- On 28 October 2007, the New York Giants defeated the Miami Dolphins by a score of 13–10 in the first NFL regular-season game to be played outside of North America, and first ever to be played in Europe in front of 81,176 fans.
- The first touchdown scored at Wembley was on a run by quarterback Eli Manning of the New York Giants.
The stadium is linked to Wembley Park Station on the London Underground via Olympic Way, and Wembley Central via the White Horse Bridge. It also has a rail link provided by the Wembley Stadium railway station to London Marylebone and Birmingham.
Station/Stop Lines/Routes served Distance
from Wembley Stadium
London Buses Olympic Way 92, PR2 0.1 mile walk Stop E
Wembley Arena 92 0.2 mile walk Stop SD Wembley Stadium Station 83, 92, 182, 224 0.4 mile walk Stop M Wembley Park Station 83, 182, 223, 297, PR2 0.4 mile walk London Underground Wembley Park
0.4 mile walk Wembley Central About 15 mins walk London Overground Watford DC Line National Rail Southern Wembley Stadium Chiltern Railways 0.5 mile walk
In the media
A short documentary of the stadium's redevelopment can be found on the Queen Live at Wembley '86 DVD. Although not completed or opened at the time, EA Sports added Wembley Stadium into the video game FIFA 07.
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- ^ http://maps.google.co.uk/maps?saddr=Wembley+Park,+Olympic+Way+(W-bound)+%4051.558330,-0.277350&daddr=Olympic+Way&hl=en&ll=51.556729,-0.277426&spn=0.007351,0.021136&sll=51.556702,-0.277426&sspn=0.007351,0.021136&geocode=Fbq3EgMdmsT7_w%3BFVK2EgMdgLv7_w&mra=dme&mrsp=1&sz=16&dirflg=w&z=16 Walking directions to Wembley Stadium from Olympic Way bus stop
- ^ http://maps.google.co.uk/maps?saddr=Wembley+Park,+Wembley+Arena+(Stop+F)+%4051.558410,-0.282730&daddr=Olympic+Way&hl=en&ll=51.55805,-0.279615&spn=0.003675,0.010568&sll=51.558036,-0.279615&sspn=0.003675,0.010568&geocode=FQq4EgMdlq_7_w%3BFSO2EgMdgLv7_w&mra=dme&mrsp=1&sz=17&dirflg=w&z=17 Walking directions to Wembley Stadium from Wembley Arena bus stop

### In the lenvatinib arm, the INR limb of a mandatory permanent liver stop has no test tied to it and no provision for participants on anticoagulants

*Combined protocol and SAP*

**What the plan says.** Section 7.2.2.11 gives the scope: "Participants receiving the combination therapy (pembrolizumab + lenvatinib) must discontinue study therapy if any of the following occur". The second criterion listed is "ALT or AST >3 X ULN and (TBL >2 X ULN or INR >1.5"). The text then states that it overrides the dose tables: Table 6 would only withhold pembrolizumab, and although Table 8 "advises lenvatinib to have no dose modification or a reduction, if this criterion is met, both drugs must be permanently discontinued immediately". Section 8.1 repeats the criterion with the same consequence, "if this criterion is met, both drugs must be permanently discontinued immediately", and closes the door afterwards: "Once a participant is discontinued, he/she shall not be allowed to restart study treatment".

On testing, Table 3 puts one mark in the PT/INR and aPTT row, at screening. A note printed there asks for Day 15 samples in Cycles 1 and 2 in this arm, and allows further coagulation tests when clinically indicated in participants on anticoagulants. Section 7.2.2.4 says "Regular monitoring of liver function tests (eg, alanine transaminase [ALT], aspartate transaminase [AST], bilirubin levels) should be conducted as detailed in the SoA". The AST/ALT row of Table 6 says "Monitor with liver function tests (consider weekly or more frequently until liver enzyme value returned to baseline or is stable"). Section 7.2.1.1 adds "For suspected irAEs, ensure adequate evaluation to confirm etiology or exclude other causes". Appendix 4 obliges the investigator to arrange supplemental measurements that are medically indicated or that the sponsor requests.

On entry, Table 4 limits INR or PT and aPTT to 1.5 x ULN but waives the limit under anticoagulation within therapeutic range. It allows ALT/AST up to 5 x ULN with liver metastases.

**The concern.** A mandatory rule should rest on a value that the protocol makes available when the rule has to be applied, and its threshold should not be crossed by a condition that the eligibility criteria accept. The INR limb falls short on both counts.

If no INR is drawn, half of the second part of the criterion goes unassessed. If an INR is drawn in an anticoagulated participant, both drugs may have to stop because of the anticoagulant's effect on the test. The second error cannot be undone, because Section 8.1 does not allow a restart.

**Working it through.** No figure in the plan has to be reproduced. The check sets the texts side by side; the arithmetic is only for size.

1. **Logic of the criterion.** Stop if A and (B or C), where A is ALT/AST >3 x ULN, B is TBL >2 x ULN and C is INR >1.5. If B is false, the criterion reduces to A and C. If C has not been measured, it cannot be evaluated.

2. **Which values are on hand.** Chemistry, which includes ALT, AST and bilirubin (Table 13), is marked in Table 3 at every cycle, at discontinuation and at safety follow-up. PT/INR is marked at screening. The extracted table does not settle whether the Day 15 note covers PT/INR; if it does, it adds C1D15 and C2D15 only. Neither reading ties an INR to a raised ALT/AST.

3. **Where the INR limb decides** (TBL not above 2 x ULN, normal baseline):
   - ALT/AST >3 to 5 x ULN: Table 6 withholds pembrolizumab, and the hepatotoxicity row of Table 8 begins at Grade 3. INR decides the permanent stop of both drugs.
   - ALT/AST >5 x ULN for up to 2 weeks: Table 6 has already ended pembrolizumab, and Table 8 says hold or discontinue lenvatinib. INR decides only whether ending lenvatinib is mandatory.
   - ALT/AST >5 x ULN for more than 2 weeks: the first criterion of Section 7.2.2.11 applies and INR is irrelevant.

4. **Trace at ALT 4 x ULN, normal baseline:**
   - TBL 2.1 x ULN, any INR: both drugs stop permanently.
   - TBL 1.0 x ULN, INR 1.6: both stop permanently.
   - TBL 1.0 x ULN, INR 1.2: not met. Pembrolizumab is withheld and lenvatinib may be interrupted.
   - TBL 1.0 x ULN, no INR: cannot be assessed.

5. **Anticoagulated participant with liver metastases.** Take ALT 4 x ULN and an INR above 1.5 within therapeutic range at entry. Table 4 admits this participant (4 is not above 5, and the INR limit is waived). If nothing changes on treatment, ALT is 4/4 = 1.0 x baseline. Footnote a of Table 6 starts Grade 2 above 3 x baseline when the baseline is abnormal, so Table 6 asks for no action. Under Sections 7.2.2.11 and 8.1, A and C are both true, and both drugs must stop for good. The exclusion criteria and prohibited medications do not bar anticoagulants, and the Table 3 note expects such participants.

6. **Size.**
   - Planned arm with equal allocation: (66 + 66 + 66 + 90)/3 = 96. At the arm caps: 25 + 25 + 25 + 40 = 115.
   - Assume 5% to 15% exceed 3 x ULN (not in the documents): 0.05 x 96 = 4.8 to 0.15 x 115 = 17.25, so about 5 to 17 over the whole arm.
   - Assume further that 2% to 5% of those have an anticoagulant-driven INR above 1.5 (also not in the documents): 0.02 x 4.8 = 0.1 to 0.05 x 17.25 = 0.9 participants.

- ^ http://maps.google.co.uk/maps?saddr=Wembley,+Wembley+Stadium+(Stop+SD)+%4051.555220,-0.286540&daddr=Royal+Rte&hl=en&ll=51.556369,-0.281911&spn=0.003675,0.010568&sll=51.556355,-0.281911&sspn=0.003675,0.010568&geocode=FZSrEgMdtKD7_w%3BFfi1EgMdgLv7_w&mra=dme&mrsp=1&sz=17&dirflg=w&z=17 Walking directions to Wembley Stadium from Wembley Stadium Station bus stop
- ^ http://maps.google.co.uk/maps?saddr=Bridge+Rd%2FA4089&daddr=Olympic+Way&hl=en&sll=51.559464,-0.277662&sspn=0.014701,0.042272&geocode=FRzJEgMdvLv7_w%3BFfi1EgMdgLv7_w&mra=dme&mrsp=0&sz=15&dirflg=w&z=15 Walking directions to Wembley Stadium from Wembley Stadium Station bus stop
- ^ "Walking directions to Wembley Stadium from Wembley Park tube station". Google Maps. http://maps.google.co.uk/maps?saddr=Bridge+Rd%2FA4089&daddr=Olympic+Way&hl=en&sll=51.561732,-0.277276&sspn=0.0147,0.042272&geocode=FdzKEgMdzL37_w%3BFfi1EgMdgLv7_w&mra=dme&mrsp=0&sz=15&dirflg=w&z=15.
- ^ http://www.wembleystadium.com/PDF/WS_Level-B1_Map.pdf Access & Car Parks [PDF]
- ^ http://maps.google.co.uk/maps?saddr=wembley+stadium+railway+station&daddr=Royal+Rte&hl=en&ll=51.557329,-0.278435&spn=0.003675,0.010568&sll=51.557316,-0.278435&sspn=0.003709,0.010568&geocode=FXSoEgMdVqT7_yEFCq454LB8fA%3BFeW1EgMdS7v7_w&mra=dme&mrsp=1&sz=17&dirflg=w&z=17 Walking directions to Wembley Stadium from Wembley Stadium railway station
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Pro Bowl International SeriesWembley Stadium Hall of Fame Game1 Home stadium of Buffalo Bills for one regular season game each year. Venues of the 2012 Summer Olympics Olympic Zone River Zone Central Zone Outside London Football stadia Venues of the 2015 Rugby World CupAnfield (Liverpool) · Elland Road (Leeds) · Emirates Stadium (London) · Kingsholm (Gloucester) · Millennium Stadium (Cardiff) · Old Trafford (Manchester) · Ricoh Arena (Coventry) · St Mary's Stadium (Southampton) · St James' Park (Newcastle upon Tyne) · Twickenham Stadium (London) · Welford Road (Leicester) · Wembley Stadium (London)
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Wembley Stadium — Wembley Stadion Daten Klassifikation … Deutsch Wikipedia
Wembley Stadium — variant UK US Main entry: Wembley * * * Wembley [Wembley] (also Wembley Stadium … Useful english dictionary
Wembley Stadium — Wembley UK [ˈwemblɪ] / US or Wembley Stadium UK / US a large football stadium in London where important matches are played … English dictionary
Wembley Stadium — Pour l’article homonyme, voir Wembley Stadium (1923). Wembley Stadium … Wikipédia en Français